Welcome to Jblog School
First of all, congratulations to our friend Jen at A Diatribe from a Law Student for winning our Latest Leaders Identity Contest in the previous post. Her prize was being the first paragraph of this post and thus billions of people knowing to click on her blog. Kudos also to King Yankees for giving it a pretty good run. We’ll have another Latest Leaders before month’s end.
I am going to do something today that I’ve always wanted to do since blogging became a growing movement. I am going to offer journalism help for bloggers.
You may not care, and that’s cool, so read or disregard. But I am frequently asked about credentialing, and I can tell you that no one without a journalism background is going to be credentialed for a Major League clubhouse anytime in the near future, save for an occasional experiment. Do you know libel law? Have you studied up on journalism ethics? Do you know the difference between “off the record” and quoting an anonymous source? Fairness? Reporting 101? Do you have a nose for news? We are generally blogging in this community about content surfaced from those at the source, usually reporters with J-school backgrounds, and reacting.
I am all for the movement of Consumer Creates Content, which I believe is surpassing Company Creates Content across the board in society now and forever blurring the lines of old communication. In some ways, not having a J-school background is a good thing for bloggers. In some ways, that is a bad thing. I went to Indiana University back when it was considered the No. 1 J-school in America and because I have been at this media career since starting at The Miami Herald in 1982 (I’m old!), I can teach you a few things. In other ways I continue to learn from you. The diversity of perspective in the MLBlogs community is powerful. So here goes, and I will invite guest lecturers and gradually add to this and occasionally post about various subjects that offer help to bloggers — my Jblog School. You can enroll here for free.
Who, What, When, Where, Why and How are the most important words to you. If you address all of them within your post, then I am more likely to keep reading you. If you are writing a news story, then it is not optional to exclude one.
Surprise your readers. Write with different formats and styles. Lists, Shakespearean play structure, Jays from A to Z, photo captioning, inverted pyramid (normal news style), essay, etc. I keep going back to writers who surprise me. Frank Deford was always one of my favorites for this reason. I just tried to do that in writing: a bowtie story on the MLB.com homepage every day for five consecutive weeks from the homestretch of the regular season through the Phillies’ parade; 22 holiday shopping articles for the MLB.com and club homepages from the World Series to the day after Christmas; and our countdown series of articles leading up to and through our launch of the MLB Network. When you write all the time, you have to take chances and try new formats, and that starts with being well-read. Sometimes you will stink and sometimes you will shine. It also keeps you fresh as the author.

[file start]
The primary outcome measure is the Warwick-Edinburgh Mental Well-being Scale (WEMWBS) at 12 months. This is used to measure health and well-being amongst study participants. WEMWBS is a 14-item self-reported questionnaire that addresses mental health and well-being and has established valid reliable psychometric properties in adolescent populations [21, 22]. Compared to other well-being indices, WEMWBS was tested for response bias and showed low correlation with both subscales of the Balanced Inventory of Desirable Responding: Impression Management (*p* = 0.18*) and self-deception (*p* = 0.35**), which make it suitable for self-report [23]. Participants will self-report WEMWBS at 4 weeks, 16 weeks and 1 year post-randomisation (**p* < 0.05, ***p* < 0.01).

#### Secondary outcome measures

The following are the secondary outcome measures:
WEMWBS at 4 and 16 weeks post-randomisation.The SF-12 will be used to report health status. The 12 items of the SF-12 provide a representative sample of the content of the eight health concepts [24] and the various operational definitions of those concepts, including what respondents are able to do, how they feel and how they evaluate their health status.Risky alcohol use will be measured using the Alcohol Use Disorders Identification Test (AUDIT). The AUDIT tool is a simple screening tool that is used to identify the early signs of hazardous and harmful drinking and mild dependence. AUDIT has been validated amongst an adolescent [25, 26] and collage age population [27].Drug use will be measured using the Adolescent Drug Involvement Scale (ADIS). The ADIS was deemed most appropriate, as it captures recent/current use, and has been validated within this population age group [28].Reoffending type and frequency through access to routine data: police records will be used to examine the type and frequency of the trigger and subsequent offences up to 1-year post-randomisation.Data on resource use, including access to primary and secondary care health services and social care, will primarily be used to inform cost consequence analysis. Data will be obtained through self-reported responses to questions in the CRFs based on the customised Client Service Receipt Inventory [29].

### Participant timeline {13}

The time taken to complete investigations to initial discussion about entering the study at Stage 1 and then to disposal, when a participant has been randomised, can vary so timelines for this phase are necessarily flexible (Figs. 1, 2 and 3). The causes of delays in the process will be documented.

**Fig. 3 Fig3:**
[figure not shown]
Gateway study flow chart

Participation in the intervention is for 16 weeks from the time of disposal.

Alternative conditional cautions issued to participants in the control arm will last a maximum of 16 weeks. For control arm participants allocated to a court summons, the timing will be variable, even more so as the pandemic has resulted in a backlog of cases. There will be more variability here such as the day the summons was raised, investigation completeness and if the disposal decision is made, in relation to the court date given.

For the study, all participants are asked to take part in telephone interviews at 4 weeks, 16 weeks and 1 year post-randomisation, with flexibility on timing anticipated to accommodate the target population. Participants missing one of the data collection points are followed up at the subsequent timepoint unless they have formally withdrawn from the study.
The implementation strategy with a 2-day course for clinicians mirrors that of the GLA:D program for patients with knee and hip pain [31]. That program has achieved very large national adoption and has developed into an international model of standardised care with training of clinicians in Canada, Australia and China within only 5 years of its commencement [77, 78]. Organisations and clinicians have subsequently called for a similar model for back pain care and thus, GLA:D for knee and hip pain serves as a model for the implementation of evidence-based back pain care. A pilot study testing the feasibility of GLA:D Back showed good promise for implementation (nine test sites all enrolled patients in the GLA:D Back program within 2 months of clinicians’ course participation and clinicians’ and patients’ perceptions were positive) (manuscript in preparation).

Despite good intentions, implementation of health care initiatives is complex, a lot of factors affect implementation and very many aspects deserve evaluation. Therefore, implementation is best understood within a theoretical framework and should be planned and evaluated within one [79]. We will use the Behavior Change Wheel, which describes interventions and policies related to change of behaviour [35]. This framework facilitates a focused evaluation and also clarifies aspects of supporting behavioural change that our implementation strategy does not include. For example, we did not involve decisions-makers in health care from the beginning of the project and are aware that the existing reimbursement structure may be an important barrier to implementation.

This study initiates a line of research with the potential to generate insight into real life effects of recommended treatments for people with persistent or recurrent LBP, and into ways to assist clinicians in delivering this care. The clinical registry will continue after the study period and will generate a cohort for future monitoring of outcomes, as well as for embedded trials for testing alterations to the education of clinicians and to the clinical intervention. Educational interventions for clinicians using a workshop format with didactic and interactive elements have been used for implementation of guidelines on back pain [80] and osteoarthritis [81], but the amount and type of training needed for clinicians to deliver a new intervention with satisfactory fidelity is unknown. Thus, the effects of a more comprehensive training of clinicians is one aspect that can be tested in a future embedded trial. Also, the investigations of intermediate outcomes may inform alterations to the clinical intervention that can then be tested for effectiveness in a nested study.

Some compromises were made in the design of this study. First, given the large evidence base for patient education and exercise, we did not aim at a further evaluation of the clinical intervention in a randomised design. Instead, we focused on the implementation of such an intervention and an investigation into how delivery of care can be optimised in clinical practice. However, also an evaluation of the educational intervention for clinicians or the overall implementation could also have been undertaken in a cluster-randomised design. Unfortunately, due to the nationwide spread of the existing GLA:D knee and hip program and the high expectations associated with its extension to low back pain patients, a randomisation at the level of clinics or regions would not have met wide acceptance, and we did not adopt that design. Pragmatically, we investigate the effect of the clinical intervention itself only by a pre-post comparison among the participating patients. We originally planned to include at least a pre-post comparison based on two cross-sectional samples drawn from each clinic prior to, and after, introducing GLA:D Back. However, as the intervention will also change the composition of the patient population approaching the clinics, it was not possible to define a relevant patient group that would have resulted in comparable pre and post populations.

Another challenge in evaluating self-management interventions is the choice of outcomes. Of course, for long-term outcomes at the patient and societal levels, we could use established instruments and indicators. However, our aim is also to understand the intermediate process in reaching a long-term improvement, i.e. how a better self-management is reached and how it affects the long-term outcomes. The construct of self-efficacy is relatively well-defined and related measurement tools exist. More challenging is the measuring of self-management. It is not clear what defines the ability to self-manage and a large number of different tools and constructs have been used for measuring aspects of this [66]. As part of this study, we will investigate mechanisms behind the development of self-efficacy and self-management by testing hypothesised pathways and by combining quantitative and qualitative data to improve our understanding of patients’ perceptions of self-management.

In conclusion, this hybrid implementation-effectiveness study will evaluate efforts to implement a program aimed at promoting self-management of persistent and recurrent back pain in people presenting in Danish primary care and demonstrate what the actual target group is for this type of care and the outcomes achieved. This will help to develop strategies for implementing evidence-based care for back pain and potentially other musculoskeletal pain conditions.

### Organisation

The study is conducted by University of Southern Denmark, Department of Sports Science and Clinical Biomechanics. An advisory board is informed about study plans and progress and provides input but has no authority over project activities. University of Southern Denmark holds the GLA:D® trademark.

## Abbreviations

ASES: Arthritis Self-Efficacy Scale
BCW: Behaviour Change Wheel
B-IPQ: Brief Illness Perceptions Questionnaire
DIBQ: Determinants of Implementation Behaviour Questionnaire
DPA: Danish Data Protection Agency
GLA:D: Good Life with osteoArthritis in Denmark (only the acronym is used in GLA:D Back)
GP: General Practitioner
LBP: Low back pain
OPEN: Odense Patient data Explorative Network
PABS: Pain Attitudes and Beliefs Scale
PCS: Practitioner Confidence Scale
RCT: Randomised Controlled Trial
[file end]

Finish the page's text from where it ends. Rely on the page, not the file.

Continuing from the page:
Never write the word “awesome” unless you mean it. (Pictured, for example.) Edwin Pope (“The Pontiff”) was someone I looked up to while working at The Herald, where he was an institution as columnist and former sports editor. A month into my postgrad internship, I asked The Pontiff for advice on my career. That is the first thing he said. He told me how long he had gone between usages of the word “awesome.” I dare you to try it. It will have more impact.
“Whether or not” should be simply “Whether” — self-editing is important. “Think about whether those extra words are necessary.” As opposed to: “Think about whether or not those extra words are necessary.” I see blog postings all the time that have content that would be heavily edited and perhaps half as long after editors with journalism backgrounds got hold of them.
Time-date-place. In that order. “They play at 8 ET tonight at Safeco.” Not “They play at 8 p.m. ET tonight at Safeco.” Often you will see both “p.m.” and “tonight” in advertising text simply because they want to pound the point home into submission. In journalism, that is redundant. It is conventional to follow the exact order of TDP, not “tonight at 8 ET.” The accepted usage of “ET” as the default time zone in American journalism is one of the greatest true examples of East Coast bias that exists, but it is accepted nonetheless and I also have to use it. Again, it’s AP Style. Few media outlets fight AP Style. TDP, TDP.